For more than 40 years, courts have decided whether a certain action violates the principle of church/state separation by applying the Lemon Test. There are three parts to it:
1) The statute must not result in an “excessive government entanglement” with religious affairs.
2) The statute must not advance or inhibit religious practice
3) The statute must have a secular legislative purpose.
That’s it. It’s that simple. If any of those three prongs are violated, the statute is considered unconstitutional and in defiance of the Establishment Clause.
And now, the Christian right group Liberty Counsel wants to do away with the test because they think it hampers their ability to foist Christianity on the rest of us. In an amicus brief filed in response to the case of Felix v. Bloomfield — in which Wiccans are suing the city of Bloomfield, New Mexico over a Ten Commandments monument on city property — attorney Mat Staver explains how, because we’re totally a Christian nation, government officials should be allowed to put up Christian displays:
Lemon has proven incapable of separating a real threat from a harmless shadow, an establishment of religion from an acknowledgment.
Instead of continuing to patch up Lemon, this Court should undertake an objective analysis for Establishment Clause challenges of government observances and displays. If a religious observance or display (1) comports with history and ubiquity, and (2) does not objectively coerce participation in a religious exercise or activity, then it is a permissible acknowledgment of religion, not a violation of the Establishment Clause.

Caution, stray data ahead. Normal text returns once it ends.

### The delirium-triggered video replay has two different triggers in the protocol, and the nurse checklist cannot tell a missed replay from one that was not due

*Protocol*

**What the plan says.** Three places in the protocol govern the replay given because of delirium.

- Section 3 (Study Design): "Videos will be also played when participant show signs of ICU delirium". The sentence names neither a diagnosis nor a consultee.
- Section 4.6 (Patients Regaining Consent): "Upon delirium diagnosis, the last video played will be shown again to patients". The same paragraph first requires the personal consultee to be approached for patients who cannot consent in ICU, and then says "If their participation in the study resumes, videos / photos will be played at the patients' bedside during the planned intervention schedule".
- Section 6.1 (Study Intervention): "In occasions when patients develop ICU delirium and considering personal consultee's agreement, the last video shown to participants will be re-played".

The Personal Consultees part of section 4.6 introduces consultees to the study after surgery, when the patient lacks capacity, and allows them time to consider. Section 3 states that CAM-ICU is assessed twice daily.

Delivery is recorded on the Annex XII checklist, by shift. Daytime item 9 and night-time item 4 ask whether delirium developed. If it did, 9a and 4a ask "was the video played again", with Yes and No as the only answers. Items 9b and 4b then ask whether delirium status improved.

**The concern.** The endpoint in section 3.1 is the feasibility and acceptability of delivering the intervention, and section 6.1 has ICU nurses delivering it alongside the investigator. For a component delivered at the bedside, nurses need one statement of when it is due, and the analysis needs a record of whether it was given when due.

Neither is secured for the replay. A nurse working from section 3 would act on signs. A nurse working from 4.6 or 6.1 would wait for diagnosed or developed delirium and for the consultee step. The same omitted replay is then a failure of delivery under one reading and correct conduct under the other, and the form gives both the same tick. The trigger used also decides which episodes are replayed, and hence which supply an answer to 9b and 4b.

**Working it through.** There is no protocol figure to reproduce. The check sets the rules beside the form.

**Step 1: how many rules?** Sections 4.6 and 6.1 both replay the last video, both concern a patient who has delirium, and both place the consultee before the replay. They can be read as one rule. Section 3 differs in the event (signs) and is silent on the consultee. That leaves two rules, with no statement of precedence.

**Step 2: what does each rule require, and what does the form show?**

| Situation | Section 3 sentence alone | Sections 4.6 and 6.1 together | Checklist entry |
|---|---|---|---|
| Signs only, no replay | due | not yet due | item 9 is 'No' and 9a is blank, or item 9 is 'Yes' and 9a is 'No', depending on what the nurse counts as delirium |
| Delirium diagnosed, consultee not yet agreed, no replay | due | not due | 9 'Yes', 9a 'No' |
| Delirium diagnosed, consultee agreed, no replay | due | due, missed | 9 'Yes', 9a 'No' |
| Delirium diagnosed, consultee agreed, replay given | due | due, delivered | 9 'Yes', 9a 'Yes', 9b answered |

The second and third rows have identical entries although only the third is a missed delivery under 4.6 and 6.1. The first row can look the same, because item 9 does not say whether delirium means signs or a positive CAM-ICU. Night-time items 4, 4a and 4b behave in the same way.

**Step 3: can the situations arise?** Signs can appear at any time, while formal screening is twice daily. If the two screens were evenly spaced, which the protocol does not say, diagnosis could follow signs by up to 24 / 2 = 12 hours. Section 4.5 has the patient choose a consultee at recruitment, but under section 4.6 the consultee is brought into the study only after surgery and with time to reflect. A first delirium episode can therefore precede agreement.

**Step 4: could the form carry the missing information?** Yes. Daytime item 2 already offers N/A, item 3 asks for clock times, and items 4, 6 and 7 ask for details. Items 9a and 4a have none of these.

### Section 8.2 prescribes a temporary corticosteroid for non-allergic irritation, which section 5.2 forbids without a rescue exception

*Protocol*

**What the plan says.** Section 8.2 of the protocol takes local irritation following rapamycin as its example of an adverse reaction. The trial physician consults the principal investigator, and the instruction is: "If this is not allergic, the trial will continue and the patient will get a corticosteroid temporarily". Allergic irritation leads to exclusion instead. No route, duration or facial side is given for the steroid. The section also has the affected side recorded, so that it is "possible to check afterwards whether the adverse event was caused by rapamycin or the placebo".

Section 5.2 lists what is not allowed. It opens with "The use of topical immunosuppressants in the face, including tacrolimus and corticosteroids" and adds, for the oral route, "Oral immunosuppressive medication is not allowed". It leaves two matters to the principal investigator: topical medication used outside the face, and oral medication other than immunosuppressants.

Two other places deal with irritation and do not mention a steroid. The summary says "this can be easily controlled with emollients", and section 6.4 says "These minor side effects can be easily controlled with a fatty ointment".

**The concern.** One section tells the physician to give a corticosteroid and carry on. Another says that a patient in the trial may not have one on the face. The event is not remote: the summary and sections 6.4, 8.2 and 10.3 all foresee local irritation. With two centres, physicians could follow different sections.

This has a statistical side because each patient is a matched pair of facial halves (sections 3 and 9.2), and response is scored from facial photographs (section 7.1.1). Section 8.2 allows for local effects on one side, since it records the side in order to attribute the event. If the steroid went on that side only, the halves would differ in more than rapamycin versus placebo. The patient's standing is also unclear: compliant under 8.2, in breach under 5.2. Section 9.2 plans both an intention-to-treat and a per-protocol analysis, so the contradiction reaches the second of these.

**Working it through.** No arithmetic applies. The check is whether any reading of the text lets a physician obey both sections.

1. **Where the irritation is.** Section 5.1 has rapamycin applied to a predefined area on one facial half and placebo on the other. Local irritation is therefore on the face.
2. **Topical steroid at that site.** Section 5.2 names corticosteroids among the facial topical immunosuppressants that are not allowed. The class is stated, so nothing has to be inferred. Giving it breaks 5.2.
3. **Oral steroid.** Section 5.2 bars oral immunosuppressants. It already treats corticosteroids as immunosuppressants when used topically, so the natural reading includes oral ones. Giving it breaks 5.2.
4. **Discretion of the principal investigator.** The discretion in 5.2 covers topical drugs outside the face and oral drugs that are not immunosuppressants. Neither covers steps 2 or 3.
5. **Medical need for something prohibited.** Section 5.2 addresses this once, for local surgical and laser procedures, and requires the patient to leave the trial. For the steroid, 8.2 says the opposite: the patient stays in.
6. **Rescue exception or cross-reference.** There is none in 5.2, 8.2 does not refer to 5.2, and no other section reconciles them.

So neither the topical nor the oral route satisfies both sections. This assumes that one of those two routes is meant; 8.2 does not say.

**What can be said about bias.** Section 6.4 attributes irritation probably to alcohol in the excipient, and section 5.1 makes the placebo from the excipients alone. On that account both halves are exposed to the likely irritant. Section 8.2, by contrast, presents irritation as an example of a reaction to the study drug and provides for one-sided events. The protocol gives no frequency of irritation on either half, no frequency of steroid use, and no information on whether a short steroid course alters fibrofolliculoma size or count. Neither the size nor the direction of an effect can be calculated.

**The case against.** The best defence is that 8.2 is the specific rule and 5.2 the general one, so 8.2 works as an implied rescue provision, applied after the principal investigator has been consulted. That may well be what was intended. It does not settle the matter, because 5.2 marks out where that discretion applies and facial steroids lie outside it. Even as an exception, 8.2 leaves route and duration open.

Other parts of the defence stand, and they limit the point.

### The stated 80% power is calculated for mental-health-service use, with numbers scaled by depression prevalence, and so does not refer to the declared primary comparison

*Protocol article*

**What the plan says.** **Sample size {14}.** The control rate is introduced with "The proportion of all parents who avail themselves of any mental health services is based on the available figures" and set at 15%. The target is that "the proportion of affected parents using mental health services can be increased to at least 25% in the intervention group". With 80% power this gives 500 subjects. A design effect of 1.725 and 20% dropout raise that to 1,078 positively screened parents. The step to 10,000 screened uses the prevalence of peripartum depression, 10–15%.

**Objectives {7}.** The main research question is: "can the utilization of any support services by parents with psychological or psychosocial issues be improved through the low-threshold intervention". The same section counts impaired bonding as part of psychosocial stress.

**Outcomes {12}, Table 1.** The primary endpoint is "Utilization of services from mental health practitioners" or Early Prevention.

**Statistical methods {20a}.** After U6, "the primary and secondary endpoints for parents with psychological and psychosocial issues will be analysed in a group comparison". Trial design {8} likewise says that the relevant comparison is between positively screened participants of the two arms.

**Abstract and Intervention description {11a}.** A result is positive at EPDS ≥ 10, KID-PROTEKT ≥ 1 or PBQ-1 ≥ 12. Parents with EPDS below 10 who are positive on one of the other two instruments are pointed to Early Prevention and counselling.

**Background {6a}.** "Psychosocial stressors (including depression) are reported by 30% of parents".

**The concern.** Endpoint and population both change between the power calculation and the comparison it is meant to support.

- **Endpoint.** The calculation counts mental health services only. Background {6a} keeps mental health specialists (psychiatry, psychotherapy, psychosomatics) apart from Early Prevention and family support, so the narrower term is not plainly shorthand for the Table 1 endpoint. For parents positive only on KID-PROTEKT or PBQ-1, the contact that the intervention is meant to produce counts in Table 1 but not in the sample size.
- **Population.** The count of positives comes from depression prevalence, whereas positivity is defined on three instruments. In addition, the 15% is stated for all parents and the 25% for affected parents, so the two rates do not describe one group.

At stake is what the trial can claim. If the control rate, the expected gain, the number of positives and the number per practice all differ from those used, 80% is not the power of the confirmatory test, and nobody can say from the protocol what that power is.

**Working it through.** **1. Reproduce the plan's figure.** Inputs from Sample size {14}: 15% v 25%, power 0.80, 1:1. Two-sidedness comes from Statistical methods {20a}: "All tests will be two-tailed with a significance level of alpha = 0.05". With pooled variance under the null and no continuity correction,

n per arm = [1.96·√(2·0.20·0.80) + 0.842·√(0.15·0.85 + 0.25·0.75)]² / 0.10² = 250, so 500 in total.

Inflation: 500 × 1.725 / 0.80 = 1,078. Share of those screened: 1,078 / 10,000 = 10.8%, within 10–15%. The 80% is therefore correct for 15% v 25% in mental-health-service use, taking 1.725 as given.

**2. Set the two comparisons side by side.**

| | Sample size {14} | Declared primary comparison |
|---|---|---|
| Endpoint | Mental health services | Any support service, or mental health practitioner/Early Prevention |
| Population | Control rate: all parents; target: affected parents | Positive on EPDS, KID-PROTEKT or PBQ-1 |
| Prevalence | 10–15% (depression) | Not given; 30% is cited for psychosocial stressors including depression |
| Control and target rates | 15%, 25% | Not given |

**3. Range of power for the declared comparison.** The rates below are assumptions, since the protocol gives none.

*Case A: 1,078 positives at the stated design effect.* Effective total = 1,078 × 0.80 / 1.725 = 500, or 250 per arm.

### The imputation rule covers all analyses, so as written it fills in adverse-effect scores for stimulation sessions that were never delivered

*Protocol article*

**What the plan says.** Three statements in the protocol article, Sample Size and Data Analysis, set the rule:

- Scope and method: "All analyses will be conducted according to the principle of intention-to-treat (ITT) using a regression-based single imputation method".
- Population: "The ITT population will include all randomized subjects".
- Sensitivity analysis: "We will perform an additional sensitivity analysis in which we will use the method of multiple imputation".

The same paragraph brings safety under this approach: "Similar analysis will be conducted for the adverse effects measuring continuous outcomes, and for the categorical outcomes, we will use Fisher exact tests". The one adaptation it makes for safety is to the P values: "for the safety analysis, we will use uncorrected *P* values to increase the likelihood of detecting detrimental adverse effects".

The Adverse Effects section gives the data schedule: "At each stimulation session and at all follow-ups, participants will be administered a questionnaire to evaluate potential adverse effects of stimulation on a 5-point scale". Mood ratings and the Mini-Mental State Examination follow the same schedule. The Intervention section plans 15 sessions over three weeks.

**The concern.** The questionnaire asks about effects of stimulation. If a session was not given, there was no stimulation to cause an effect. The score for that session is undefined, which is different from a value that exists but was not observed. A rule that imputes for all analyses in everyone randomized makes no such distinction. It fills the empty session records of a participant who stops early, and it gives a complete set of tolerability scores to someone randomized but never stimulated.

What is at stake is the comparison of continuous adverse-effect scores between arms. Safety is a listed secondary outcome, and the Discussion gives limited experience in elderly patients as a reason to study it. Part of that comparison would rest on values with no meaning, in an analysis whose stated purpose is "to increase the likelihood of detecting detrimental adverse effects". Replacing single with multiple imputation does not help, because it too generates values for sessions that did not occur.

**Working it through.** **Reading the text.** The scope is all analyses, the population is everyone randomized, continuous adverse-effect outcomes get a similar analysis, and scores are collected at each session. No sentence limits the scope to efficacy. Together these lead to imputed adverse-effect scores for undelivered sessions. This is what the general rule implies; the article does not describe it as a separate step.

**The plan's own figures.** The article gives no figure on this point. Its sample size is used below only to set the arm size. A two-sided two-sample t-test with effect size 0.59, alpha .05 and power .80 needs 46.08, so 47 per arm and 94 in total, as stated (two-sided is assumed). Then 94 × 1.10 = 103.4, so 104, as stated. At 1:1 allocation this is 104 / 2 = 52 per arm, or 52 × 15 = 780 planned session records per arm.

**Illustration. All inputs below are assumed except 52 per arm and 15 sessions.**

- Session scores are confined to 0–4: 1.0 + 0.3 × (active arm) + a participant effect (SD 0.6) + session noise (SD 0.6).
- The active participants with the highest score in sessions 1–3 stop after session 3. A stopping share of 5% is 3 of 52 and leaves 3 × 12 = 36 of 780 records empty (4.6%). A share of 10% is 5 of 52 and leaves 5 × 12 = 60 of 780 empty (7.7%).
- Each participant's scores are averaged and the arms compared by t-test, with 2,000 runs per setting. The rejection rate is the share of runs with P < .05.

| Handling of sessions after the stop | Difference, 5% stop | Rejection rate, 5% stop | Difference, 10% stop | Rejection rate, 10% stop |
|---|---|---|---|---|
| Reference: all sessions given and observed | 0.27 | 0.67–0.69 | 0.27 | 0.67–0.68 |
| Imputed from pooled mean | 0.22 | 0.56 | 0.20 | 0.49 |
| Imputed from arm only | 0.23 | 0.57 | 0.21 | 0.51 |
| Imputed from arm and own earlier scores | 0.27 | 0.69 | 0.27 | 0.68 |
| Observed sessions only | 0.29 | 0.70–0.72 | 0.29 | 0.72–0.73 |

In short, if the Supreme Court sides with Liberty Counsel, it could theoretically allow explicitly Christian displays (like Ten Commandments monuments) on government property while simultaneously banning displays by other groups… because some of the Founding Fathers were Christian.
It would be a disaster for anyone who’s not in the Christian majority — the people Liberty Counsel doesn’t give a damn about because their rights don’t matter.
This reeks of desperation to me. Now that atheist and Satanist groups have shown they will counter religious monuments by paying for their own displays, Christian groups no longer have a monopoly in that arena. They had it for decades, but everyone else is finally calling them out on it — and winning.
People like Staver can’t handle not being a special little snowflake. So he’s trying to get judges to carve out an exception for him — it’s not like Muslims, to name one group, can make a claim to American tradition.
You know, for groups that love to whine about supposed “activist judges,” they’ll do everything they in their power to get the judges to circumvent the Constitution in their favor.
(Image via Shutterstock. Thanks to Louis for the link)